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ASA Releases ‘Statement on Statistical Significance and P-Values’

7 March 2016 1,138 views 2 Comments

The ASA “Statement on Statistical Significance and P-Values” includes six principles underlying the proper use and interpretation of the p-value and is intended to improve the conduct and interpretation of quantitative science and inform the growing emphasis on reproducibility of science research. The statement is published in The American Statistician, along with more than a dozen discussion papers to provide further perspective on this broad and complex topic. If you’re an ASA member, please visit ASA Connect to comment on the statement and add your thoughts to the discussion. Public comments may be posted below.

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  • Stuart Hurlbert said:

    It is an “interesting” comment on the discipline and practice of statistics that it takes a special commission to restate and reaffirm six principles the validity of which has been understood for more than half a century and which students should understand after any good 1-semester introductory statistics course. A strong testament to the rarity of good courses – and how little most statisticians know of the historical literature!

    There are many sources of the massive disarray in statistical understanding and practice, and I and a few colleagues have been writing about these for decades, as have others. For one, most statistics texts whether written by statisticians (Hurlbert 2013a) or biologists (Hurlbert 2013b) or other scientists contain fair amounts of bad advice and error. For another, editors and reviewers of journals, including statistical journals, often fail to detect even gross errors in mss and offer bad advice or instructions on statistical matters. The only time I submitted a ms to The American Statistician I ran into an editor and a reviewer who thought I misunderstood the classic definitions of ‘experimental unit’ and ‘blocking.’ So I found a journal more like the ones Fisher used to publish in (Hurlbert 2013a)! Lazy scholarship on the part of authors criticizing statistical practice is a big problem. Much of the time it is evident that they have read very little of the historical literature on the point (or error) they are making, which in the historical literature has been made and corrected over and over again. Especially the last few years, off-the-cuff, ‘drama queen’ authors having been getting a free pass. This is particularly true of the literature critical of P values and null hypothesis testing. But I and my colleague, Celia Lombardi, noticed this in the literature for every topic we’ve done review articles on (e.g. Hurlbert & Lombardi 2009a, b, 2012, 2016).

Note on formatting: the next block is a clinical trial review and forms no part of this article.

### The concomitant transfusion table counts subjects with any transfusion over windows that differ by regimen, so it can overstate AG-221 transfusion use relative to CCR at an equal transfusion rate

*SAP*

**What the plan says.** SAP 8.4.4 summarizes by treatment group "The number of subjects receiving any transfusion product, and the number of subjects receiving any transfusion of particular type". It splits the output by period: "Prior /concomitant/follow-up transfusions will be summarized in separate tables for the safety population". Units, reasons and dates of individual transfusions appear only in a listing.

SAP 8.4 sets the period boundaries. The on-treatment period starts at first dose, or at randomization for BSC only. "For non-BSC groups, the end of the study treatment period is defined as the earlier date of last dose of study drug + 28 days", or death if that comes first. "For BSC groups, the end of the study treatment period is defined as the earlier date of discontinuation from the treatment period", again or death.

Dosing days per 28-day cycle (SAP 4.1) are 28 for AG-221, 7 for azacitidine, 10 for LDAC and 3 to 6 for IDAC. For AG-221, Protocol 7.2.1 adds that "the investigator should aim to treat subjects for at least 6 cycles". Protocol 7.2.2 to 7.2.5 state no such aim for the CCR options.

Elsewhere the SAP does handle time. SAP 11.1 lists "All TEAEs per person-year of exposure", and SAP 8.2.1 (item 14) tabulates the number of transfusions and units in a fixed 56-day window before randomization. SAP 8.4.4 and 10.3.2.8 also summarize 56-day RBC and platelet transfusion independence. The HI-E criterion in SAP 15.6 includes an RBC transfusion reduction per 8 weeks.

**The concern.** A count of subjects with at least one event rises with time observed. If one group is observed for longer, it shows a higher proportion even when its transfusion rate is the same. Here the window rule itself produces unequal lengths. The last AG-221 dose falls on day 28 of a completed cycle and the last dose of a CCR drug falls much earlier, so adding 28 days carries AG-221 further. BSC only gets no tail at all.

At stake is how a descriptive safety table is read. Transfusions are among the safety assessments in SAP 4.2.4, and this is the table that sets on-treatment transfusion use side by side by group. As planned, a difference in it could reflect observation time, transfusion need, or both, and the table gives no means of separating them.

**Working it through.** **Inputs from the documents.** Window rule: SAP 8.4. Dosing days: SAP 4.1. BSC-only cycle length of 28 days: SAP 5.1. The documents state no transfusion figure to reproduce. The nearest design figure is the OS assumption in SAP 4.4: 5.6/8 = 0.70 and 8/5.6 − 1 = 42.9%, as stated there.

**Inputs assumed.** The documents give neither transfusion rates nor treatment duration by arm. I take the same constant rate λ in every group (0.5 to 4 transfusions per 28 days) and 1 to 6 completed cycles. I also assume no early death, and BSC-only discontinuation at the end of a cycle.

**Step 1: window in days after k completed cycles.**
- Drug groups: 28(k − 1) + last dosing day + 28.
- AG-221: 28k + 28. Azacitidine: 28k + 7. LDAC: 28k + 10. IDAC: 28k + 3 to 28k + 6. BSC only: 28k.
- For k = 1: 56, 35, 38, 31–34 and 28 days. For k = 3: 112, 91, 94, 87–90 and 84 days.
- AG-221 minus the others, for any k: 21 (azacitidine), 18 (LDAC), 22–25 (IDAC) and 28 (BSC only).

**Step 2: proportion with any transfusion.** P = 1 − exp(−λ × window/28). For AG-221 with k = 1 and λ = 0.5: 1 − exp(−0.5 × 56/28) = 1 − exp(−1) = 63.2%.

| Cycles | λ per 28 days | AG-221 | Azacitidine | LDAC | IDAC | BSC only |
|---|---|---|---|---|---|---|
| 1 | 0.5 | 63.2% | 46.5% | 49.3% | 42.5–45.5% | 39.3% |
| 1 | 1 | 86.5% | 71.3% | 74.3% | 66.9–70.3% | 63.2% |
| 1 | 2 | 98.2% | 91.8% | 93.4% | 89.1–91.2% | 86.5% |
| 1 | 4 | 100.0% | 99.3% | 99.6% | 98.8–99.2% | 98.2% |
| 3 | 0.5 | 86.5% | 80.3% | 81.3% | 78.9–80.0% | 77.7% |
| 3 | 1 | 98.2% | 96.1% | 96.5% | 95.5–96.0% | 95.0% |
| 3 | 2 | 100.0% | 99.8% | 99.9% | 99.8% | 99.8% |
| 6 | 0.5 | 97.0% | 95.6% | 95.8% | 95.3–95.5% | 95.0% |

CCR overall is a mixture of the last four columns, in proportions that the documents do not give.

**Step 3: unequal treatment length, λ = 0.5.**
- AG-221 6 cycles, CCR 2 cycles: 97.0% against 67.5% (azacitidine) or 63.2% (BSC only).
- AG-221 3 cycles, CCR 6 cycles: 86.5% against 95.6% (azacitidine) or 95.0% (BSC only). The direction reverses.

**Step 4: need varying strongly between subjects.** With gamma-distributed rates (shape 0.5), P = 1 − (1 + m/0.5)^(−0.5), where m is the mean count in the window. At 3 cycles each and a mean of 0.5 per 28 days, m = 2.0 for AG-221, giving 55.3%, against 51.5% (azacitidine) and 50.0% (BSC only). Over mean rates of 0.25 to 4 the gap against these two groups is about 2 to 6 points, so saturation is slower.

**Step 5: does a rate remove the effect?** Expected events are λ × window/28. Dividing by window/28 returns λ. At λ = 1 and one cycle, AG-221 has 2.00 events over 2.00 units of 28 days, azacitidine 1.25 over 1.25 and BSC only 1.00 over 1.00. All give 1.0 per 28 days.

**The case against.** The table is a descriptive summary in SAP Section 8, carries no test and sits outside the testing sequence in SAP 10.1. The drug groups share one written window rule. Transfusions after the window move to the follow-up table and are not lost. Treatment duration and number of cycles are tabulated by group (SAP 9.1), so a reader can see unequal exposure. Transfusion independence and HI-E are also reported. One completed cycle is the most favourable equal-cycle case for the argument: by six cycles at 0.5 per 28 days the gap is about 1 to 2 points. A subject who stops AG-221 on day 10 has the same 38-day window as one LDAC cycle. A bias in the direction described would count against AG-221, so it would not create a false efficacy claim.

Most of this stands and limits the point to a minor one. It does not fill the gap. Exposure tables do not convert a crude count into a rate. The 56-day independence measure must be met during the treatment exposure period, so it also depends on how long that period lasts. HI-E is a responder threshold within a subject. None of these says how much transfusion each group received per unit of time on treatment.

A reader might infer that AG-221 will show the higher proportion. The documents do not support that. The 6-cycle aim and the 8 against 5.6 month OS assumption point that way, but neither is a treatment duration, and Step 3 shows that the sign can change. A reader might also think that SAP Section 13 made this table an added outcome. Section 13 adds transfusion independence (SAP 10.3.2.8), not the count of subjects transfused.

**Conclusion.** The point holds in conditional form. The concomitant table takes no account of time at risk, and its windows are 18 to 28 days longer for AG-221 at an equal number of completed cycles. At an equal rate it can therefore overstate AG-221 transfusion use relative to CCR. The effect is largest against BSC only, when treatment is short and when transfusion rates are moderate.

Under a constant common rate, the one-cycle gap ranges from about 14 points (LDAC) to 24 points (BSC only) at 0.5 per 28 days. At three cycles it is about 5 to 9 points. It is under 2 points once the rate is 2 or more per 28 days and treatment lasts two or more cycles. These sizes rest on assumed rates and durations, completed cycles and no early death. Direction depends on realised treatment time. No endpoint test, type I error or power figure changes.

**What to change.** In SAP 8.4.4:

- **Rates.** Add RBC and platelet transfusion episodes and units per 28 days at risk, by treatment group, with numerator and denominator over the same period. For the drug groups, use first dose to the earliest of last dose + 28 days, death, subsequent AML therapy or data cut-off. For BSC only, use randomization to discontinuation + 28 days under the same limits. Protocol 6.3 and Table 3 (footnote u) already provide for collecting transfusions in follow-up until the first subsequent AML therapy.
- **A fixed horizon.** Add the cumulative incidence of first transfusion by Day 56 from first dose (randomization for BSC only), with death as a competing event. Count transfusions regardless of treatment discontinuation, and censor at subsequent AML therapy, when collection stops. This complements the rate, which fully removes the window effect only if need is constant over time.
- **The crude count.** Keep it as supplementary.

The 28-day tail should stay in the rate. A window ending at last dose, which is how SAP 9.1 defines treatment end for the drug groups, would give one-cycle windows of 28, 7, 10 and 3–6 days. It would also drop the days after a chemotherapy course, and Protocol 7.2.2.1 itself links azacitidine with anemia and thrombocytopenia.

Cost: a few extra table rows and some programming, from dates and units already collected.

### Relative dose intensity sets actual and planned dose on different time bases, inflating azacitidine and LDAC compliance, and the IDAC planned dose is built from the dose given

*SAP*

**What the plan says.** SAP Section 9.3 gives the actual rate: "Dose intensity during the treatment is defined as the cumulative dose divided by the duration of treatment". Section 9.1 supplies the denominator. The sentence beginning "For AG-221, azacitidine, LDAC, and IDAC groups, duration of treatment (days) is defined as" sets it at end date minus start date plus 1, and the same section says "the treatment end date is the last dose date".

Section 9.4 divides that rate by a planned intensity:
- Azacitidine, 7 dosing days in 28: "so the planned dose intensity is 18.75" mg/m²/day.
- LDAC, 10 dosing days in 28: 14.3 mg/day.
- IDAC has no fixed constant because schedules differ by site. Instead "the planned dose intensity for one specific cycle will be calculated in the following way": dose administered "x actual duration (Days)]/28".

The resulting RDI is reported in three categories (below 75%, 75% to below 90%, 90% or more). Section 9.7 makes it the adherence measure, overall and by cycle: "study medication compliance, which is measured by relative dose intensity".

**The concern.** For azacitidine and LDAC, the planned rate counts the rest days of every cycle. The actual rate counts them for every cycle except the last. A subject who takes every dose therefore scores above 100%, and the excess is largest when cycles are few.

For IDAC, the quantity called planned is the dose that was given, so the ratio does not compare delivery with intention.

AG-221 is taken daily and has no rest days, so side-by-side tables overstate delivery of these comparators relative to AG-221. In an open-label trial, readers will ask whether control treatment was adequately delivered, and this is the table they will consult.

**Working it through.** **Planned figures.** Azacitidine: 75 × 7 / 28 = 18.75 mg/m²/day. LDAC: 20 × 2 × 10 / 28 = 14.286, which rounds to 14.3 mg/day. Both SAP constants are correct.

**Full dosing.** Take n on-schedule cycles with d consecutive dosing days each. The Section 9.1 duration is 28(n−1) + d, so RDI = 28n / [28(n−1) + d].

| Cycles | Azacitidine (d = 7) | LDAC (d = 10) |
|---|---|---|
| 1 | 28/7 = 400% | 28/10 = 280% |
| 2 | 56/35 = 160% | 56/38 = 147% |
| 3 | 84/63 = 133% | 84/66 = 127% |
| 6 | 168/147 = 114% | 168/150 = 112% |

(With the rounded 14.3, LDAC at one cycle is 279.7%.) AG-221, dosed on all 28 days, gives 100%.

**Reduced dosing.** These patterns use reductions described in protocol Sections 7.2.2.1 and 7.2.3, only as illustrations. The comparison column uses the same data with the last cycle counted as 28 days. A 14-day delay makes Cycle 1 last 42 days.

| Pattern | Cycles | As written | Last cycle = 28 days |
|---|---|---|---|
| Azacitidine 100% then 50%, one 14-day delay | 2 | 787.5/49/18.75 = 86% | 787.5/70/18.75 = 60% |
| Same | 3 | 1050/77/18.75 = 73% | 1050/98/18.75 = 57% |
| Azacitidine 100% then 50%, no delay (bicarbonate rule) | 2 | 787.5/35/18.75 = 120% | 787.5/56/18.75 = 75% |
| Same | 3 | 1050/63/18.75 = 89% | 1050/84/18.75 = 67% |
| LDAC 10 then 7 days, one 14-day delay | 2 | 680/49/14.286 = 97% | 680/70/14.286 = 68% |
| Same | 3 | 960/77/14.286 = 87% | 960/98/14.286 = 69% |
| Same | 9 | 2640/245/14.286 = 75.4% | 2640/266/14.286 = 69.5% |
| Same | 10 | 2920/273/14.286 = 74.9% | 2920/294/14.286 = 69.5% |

But back to the ASA statement. This a pretty good statement considering the cats that had to be herded. No actual errors that I can detect, but perhaps a few weaknesses: